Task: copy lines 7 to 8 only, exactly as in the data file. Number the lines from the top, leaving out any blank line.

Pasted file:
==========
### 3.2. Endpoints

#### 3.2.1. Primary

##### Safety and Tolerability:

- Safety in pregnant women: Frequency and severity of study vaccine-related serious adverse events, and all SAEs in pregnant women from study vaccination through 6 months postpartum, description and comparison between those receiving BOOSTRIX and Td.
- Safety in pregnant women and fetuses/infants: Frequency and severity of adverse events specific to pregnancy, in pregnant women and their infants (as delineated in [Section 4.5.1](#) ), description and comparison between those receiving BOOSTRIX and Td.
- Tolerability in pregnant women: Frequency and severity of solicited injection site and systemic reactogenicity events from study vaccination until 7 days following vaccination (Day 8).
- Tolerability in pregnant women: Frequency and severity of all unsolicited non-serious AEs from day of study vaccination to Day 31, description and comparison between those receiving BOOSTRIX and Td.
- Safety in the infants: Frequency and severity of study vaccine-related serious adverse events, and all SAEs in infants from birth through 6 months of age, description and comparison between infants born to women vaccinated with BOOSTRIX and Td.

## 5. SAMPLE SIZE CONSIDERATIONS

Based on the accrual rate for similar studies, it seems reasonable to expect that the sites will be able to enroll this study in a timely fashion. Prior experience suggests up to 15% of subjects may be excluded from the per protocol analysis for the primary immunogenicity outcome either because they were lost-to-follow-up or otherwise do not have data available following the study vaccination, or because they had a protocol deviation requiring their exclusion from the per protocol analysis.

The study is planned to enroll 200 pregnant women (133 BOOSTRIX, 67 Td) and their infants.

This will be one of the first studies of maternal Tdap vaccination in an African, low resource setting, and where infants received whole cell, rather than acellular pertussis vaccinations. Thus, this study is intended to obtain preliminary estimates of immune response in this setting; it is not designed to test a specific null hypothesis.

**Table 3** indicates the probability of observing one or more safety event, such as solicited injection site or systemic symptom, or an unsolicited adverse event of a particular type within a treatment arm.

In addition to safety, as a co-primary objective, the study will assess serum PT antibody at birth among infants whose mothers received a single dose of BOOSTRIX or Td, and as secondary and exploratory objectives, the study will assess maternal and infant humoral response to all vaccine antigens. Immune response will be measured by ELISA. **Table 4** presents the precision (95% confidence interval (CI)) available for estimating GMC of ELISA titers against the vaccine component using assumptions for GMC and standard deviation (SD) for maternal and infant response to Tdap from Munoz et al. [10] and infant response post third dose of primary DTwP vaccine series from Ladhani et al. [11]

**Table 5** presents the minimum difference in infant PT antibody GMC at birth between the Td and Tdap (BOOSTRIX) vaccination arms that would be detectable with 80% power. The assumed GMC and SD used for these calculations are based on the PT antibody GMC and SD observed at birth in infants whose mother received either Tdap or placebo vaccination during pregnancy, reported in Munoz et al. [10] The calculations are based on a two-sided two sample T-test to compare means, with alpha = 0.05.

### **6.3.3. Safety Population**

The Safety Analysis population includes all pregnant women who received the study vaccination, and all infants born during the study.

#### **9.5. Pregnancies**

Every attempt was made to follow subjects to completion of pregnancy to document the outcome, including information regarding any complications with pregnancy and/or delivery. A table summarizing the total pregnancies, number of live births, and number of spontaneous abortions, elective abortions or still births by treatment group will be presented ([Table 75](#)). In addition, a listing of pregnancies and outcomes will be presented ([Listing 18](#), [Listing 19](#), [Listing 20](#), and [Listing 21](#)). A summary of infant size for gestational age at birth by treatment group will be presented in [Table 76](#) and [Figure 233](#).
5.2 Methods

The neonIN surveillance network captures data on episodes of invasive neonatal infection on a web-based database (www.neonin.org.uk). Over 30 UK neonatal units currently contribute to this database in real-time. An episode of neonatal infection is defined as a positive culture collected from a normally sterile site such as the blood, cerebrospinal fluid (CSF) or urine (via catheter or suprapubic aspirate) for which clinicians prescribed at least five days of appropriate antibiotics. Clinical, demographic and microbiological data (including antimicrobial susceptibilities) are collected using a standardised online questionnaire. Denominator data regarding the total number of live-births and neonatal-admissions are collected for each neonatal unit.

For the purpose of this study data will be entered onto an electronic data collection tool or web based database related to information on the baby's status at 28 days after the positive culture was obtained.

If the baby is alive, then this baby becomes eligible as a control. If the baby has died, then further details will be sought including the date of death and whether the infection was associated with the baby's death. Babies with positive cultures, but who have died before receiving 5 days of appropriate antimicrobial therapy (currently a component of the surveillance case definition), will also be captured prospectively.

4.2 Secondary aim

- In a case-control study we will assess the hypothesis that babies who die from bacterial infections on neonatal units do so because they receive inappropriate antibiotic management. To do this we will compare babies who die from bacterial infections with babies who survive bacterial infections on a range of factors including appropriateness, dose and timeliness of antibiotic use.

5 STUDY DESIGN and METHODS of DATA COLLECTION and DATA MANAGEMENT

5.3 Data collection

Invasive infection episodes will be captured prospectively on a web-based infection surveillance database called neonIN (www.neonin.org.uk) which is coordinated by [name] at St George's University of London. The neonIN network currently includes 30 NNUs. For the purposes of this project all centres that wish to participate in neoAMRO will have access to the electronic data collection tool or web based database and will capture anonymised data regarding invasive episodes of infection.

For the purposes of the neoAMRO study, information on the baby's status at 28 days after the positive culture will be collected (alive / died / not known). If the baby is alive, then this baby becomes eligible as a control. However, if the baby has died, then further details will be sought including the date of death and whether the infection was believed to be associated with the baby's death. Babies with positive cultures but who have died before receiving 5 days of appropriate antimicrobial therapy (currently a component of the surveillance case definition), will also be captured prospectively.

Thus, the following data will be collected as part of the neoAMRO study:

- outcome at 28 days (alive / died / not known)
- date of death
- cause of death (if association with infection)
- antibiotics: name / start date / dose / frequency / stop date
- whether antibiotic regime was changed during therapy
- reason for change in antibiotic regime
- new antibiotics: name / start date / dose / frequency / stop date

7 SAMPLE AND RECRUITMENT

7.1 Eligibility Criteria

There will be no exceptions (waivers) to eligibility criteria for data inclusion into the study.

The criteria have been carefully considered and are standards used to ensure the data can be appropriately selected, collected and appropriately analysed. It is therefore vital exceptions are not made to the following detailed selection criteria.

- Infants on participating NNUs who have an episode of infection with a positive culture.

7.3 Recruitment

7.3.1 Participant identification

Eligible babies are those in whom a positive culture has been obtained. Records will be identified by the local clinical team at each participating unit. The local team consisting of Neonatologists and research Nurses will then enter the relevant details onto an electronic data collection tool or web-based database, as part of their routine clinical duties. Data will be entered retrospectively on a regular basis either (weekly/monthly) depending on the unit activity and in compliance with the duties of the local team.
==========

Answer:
- Tolerability in pregnant women: Frequency and severity of all unsolicited non-serious AEs from day of study vaccination to Day 31, description and comparison between those receiving BOOSTRIX and Td.
- Safety in the infants: Frequency and severity of study vaccine-related serious adverse events, and all SAEs in infants from birth through 6 months of age, description and comparison between infants born to women vaccinated with BOOSTRIX and Td.